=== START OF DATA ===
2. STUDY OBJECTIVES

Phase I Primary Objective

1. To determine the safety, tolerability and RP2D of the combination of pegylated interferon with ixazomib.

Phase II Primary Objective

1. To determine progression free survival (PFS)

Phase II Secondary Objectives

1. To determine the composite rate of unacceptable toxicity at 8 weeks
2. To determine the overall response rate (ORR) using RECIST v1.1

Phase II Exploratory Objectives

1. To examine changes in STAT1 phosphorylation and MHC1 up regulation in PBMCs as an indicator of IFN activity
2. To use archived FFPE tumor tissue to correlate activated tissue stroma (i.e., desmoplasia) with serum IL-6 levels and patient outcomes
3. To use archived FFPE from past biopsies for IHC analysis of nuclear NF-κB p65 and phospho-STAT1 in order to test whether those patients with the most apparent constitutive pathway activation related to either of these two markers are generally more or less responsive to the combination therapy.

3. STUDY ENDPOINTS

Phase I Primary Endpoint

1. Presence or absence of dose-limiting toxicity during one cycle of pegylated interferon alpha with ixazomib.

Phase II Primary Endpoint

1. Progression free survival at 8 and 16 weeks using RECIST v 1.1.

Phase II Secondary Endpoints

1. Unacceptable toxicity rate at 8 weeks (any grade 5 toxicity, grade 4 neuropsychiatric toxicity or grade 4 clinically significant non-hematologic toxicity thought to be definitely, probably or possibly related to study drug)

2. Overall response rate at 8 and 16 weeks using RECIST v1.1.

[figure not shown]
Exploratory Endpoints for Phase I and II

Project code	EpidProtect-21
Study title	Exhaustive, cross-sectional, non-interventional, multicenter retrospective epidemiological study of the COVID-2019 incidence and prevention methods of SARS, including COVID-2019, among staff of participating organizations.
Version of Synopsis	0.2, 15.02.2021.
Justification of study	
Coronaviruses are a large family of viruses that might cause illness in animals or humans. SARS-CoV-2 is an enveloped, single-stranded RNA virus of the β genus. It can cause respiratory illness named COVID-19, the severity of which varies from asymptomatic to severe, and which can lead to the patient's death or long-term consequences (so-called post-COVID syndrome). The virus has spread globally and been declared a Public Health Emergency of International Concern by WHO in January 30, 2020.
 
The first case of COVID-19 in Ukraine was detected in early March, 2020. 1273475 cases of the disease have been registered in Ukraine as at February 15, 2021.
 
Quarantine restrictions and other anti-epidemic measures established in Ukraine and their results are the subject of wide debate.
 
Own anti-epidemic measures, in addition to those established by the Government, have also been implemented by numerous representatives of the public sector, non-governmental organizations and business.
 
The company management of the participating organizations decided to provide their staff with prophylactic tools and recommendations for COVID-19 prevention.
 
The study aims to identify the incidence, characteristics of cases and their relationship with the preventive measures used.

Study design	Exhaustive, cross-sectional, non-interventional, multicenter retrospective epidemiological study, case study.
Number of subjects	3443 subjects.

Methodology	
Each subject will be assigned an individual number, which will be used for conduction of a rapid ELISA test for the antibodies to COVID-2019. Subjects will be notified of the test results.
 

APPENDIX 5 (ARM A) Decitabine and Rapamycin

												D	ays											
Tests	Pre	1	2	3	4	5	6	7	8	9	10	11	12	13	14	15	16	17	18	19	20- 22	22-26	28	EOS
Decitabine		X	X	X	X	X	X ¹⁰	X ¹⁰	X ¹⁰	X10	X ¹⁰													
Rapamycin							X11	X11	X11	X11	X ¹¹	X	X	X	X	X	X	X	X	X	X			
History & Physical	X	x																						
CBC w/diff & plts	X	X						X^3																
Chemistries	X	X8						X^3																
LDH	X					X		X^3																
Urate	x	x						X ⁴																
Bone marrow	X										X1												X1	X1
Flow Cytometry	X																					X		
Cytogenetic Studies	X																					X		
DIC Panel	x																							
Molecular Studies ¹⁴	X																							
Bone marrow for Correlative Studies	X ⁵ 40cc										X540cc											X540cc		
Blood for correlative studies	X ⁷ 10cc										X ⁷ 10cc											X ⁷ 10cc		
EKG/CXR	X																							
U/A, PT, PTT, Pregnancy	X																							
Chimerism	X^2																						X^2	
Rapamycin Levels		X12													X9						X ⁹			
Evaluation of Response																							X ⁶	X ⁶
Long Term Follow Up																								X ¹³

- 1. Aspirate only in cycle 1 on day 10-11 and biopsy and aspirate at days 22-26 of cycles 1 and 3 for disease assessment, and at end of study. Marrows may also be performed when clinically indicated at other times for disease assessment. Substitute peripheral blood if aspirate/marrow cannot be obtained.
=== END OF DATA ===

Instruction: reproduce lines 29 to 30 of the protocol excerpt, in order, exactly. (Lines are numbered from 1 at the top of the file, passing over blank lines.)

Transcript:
Quarantine restrictions and other anti-epidemic measures established in Ukraine and their results are the subject of wide debate.
 
Own anti-epidemic measures, in addition to those established by the Government, have also been implemented by numerous representatives of the public sector, non-governmental organizations and business.
 